Hall Center For The Humanities

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Learning to Hear the Stories VIII

"Oral History at Work: The View From Within?
Oral History Workshop

Mon., Mar. 26, 2007, 8:00am - 5:00pm
Location: Kansas Union Ballroom
It is nearly sixty years since oral history was established as a modern technique for historical documentation. Certainly no historical method has been used in more ways by so many different kinds of people?academic scholars, public policy makers, health care professionals and community historians, to name a few?and for as many different reasons. All ask the same question. Is there a ?right way? to do oral history?


Finding our answer requires us to consider much that has happened in recent decades. How do interviews operate within culturally specific communities? What opportunities and dilemmas in the interpretation of oral testimony are posed by new thinking about memory and history? What concerns do we spotlight as new technologies expand ways of generating and presenting oral testimony? These are a few of the questions we take up in the Hall Center?s eighth annual workshop. For answers we go around the U.S. and the world to see oral history at work, taking a very close look at the processes that it engages and the results?fascinating, complicated and often disturbing.


Presenters include:


Carol Ann Carter, Professor of Art and Design.
?Connecting the Dots: The Western Kentucky University Centennial Project?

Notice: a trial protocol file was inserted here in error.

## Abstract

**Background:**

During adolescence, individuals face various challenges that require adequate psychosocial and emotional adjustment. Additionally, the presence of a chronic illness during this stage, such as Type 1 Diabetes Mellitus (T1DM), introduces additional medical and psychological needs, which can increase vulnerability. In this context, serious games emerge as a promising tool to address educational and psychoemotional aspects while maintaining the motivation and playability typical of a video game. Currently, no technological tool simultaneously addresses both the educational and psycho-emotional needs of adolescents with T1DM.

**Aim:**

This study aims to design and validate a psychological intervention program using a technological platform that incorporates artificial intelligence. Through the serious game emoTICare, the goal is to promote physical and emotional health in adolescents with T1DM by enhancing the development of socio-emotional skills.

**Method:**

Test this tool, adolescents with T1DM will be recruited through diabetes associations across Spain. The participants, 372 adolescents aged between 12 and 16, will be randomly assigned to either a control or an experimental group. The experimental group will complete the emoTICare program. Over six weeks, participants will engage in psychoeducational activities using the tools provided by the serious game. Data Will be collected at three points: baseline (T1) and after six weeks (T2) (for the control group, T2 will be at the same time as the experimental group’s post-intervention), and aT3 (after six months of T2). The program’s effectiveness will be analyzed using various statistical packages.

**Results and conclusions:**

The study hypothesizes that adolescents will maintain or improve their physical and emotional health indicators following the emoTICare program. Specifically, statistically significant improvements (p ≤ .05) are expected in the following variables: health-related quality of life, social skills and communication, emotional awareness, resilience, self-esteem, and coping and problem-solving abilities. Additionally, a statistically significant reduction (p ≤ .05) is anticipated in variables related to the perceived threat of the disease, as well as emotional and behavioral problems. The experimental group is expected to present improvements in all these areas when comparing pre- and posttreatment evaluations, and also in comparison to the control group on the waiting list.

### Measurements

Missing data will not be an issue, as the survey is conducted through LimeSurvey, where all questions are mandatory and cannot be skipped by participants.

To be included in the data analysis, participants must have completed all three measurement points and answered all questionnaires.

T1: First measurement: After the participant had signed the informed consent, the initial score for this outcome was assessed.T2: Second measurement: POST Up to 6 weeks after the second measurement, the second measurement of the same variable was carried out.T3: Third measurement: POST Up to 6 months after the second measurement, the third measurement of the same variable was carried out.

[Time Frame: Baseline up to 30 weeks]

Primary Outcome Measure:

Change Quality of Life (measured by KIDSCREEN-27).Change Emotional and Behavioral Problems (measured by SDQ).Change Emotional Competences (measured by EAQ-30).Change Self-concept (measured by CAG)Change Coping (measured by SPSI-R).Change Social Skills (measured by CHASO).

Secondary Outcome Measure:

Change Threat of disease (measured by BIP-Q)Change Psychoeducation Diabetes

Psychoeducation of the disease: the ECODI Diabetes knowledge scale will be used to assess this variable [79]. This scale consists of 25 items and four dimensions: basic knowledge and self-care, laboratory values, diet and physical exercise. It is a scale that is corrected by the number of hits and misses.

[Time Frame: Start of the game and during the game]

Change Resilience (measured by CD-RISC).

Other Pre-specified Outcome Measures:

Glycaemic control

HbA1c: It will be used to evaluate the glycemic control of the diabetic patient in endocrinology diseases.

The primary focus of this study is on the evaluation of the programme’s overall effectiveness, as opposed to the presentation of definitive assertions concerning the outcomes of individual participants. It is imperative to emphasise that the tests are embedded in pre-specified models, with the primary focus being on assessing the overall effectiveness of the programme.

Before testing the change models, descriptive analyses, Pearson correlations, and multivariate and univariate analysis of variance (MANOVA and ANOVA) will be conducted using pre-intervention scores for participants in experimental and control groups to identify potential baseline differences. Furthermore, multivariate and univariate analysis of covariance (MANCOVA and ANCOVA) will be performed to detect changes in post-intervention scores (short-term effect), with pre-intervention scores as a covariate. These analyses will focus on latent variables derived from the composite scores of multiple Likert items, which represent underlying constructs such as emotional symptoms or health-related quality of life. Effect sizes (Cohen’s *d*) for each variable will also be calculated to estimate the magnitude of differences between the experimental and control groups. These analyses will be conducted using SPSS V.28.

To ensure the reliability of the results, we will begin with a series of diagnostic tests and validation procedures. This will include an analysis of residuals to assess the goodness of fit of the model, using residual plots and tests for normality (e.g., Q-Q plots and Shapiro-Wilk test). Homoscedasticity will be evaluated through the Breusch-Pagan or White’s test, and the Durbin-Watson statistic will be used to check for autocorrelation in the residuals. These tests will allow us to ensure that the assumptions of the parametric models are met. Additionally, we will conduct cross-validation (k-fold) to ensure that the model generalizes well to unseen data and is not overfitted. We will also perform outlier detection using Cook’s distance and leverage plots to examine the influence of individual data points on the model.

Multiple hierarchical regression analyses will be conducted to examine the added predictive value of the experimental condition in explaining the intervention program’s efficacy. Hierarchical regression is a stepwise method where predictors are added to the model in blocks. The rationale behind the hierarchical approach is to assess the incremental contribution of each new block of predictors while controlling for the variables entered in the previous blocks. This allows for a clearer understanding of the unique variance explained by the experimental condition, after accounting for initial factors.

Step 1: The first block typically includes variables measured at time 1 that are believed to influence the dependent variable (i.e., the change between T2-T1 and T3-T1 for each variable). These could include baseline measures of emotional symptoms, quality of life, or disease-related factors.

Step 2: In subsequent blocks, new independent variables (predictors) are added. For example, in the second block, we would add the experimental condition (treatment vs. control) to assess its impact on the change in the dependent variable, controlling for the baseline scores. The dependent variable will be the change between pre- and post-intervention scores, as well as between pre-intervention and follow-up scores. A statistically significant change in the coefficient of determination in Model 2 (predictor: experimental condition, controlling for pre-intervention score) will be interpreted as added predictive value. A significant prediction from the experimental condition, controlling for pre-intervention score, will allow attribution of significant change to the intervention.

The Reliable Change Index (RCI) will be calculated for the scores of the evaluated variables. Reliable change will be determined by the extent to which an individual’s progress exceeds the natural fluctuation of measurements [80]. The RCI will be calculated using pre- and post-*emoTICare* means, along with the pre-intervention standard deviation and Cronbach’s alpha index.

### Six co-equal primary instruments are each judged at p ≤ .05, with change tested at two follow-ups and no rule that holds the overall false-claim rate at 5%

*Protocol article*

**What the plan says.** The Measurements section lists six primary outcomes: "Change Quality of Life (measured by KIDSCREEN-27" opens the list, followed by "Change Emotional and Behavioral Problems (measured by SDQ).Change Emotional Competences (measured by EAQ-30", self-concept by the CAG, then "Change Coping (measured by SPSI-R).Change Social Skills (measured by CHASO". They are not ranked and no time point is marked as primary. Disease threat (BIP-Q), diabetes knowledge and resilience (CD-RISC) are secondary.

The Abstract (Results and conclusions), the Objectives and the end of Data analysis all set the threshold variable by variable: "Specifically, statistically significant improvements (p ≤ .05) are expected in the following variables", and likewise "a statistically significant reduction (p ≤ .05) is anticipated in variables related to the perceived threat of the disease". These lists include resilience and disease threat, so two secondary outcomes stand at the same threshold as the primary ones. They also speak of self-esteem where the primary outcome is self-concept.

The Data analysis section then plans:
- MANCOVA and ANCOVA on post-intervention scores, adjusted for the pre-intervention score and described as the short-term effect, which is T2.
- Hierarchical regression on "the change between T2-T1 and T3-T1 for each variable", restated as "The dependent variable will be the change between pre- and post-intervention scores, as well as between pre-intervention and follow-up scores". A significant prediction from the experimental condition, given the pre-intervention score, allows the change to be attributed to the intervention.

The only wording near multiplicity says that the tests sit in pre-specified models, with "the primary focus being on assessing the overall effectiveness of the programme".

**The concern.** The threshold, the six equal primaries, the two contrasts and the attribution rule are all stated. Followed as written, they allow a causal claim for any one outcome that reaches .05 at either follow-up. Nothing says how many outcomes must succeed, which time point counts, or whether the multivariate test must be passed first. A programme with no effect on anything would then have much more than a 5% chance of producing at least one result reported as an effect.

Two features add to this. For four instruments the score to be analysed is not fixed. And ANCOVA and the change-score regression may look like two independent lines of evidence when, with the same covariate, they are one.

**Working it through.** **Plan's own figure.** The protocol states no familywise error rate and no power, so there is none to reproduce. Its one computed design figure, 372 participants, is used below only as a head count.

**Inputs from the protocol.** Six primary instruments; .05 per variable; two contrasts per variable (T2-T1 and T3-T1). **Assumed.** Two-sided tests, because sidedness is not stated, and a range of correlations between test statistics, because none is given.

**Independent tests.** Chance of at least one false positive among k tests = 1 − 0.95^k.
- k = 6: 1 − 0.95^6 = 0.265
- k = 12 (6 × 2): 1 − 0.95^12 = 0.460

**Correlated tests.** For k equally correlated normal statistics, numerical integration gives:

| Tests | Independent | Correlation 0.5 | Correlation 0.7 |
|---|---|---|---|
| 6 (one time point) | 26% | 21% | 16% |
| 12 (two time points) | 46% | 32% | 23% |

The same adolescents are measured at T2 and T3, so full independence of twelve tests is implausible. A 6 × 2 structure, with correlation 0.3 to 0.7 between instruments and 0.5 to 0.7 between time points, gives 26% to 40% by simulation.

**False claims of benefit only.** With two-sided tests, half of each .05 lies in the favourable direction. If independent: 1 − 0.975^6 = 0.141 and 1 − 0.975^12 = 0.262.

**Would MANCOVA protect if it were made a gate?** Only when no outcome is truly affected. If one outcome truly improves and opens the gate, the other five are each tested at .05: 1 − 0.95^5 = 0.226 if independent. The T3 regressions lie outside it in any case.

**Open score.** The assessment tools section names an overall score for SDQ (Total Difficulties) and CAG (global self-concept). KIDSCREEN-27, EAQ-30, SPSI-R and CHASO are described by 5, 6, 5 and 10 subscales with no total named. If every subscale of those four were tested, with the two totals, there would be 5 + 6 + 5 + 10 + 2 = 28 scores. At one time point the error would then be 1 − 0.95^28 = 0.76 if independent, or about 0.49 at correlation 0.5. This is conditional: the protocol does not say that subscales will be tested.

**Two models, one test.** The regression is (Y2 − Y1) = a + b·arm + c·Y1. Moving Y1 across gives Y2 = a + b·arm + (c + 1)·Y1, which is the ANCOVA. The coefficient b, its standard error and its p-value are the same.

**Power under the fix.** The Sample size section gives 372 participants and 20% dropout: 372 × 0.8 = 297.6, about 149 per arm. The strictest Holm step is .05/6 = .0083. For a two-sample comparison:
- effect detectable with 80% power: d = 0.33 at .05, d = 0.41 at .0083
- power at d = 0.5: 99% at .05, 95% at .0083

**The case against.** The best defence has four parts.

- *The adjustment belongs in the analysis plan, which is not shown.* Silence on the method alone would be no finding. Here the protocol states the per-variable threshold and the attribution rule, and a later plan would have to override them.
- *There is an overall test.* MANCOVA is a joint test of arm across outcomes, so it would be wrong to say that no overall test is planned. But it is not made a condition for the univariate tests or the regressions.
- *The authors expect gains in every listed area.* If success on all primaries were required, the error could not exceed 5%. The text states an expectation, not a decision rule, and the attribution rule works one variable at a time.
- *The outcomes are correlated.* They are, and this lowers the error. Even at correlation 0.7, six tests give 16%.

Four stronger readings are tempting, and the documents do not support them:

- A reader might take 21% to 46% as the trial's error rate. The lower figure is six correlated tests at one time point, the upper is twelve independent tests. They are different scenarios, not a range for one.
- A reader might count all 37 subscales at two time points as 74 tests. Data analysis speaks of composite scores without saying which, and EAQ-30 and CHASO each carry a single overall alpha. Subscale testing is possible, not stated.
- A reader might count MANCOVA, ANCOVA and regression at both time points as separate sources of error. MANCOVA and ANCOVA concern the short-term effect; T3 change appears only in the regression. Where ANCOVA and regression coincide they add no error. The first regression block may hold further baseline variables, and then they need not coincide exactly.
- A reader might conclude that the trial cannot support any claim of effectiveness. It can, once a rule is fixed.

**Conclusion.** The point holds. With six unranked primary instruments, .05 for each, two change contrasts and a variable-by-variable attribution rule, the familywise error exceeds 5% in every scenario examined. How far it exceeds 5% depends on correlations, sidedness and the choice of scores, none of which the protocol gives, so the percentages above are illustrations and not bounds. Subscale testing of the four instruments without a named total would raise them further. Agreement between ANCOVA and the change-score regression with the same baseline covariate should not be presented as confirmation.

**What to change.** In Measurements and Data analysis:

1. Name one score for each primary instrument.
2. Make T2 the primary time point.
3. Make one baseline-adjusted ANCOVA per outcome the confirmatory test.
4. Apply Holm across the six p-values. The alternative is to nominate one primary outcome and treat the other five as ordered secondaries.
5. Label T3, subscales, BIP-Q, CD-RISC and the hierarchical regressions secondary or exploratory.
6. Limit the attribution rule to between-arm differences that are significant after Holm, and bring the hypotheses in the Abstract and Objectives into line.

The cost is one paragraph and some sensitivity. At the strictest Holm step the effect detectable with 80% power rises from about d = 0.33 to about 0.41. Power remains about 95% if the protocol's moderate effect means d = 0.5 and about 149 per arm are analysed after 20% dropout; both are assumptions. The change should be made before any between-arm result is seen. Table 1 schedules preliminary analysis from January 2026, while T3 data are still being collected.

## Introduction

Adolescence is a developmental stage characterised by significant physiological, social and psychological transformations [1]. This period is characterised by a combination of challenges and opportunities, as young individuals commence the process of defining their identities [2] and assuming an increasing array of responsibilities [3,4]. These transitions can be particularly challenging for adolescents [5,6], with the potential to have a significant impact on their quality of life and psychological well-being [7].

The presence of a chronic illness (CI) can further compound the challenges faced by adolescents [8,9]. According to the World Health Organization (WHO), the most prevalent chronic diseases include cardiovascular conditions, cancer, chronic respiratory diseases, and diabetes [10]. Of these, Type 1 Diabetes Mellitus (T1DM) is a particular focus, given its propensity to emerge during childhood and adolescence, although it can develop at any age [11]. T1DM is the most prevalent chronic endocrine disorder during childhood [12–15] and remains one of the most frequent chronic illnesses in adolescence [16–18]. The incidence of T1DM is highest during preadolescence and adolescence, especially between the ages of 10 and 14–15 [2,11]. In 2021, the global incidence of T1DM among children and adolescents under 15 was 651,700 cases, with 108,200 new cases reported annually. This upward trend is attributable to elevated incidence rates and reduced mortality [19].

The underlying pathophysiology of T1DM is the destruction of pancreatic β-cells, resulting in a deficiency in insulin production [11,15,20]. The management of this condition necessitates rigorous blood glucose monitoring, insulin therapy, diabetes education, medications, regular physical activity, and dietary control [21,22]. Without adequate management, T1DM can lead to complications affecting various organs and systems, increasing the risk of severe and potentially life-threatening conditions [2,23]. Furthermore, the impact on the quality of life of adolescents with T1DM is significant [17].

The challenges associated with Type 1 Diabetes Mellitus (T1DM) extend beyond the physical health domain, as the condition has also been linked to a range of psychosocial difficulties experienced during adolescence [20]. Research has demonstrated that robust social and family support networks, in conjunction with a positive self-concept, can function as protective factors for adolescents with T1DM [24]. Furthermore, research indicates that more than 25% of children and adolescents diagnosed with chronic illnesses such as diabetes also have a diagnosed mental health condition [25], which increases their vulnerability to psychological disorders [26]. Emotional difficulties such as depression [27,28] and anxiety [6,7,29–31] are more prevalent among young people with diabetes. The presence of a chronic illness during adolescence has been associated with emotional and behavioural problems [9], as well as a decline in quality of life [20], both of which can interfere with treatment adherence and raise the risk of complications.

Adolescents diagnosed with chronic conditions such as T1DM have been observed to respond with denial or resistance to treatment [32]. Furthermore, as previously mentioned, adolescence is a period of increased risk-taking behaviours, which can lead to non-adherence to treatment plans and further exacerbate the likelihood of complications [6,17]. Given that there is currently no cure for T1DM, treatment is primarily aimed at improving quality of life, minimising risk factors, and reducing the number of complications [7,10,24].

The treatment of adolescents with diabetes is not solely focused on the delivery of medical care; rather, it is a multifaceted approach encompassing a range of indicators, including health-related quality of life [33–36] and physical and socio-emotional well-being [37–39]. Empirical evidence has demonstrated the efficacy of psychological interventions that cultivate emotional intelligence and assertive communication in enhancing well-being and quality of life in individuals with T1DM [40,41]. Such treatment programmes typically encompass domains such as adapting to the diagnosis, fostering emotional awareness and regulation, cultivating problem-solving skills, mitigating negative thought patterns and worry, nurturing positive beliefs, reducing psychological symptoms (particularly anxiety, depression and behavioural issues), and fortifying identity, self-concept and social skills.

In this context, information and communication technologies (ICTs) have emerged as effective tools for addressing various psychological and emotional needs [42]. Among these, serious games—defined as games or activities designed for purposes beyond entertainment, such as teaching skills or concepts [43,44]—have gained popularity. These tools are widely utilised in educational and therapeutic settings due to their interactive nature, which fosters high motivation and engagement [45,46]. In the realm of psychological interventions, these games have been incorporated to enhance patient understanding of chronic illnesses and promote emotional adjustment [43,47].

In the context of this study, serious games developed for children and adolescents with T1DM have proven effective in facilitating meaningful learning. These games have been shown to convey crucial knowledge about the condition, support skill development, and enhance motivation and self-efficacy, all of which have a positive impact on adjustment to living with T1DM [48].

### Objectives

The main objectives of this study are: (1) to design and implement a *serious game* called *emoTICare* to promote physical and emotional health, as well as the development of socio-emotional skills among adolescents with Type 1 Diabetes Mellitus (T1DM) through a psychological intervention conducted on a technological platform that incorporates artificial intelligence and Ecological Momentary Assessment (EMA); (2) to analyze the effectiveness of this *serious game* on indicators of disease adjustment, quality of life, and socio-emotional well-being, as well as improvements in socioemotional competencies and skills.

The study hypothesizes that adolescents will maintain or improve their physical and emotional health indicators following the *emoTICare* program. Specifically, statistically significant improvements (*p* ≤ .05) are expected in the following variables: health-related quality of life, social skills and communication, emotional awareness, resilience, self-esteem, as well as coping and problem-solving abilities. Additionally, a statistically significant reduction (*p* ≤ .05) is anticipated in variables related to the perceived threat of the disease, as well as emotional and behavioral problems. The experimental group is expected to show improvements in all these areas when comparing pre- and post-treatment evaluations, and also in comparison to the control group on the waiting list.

Carter was commissioned to do a visual commemoration honoring the centennial of Western Kentucky University. She collected oral histories, visual and written data and video-taped interviews that became part of public installation in October 2006. The multimedia project is designed as public art. It represents a ?conversation? between the artist and different constituencies and cultures she found in a community that had yet to heal from its troubled past.


Tobias Hecht, anthropologist, independent scholar.
?In Search of a Reliable Narrator: An Ethnographic Fiction from Brazil?
Hecht was captivated by the stories told to him over the course of many years by Bruna Verissimo, a youth from the streets of Recife in Northeast Brazil. Finding it sometimes difficult to separate truth from invention, he wrote After Life (Duke University Press 2006), a reinterpretation of the Latina American testimonio genre, based on the spoken and written narrations he collected. The book, says one critic, is a ?call and response of truth, invention, mental illness and yearning.?


Byron Hurt, filmmaker.
Beyond Beats and Rhymes: Masculinity and Hip Hop Culture (Film Screening and Discussion)
Hurt?s award winning documentary, which made its appearance at The Sundance Film Festival in 2005, provides an in-depth look at machismo in rap music and hip hop culture. His candid ?in-your-face? interviews present divergent voices of fans and social critics speaking about the struggle to negotiate the exciting creativity, seductive rhythms, blatant violence and homophobia in what is an international music form. The film depicts Hurt?s powerful self-transformation in the filming process. KU scholars and students will join Hurt in a discussion after the film.

Registration is required for this event.
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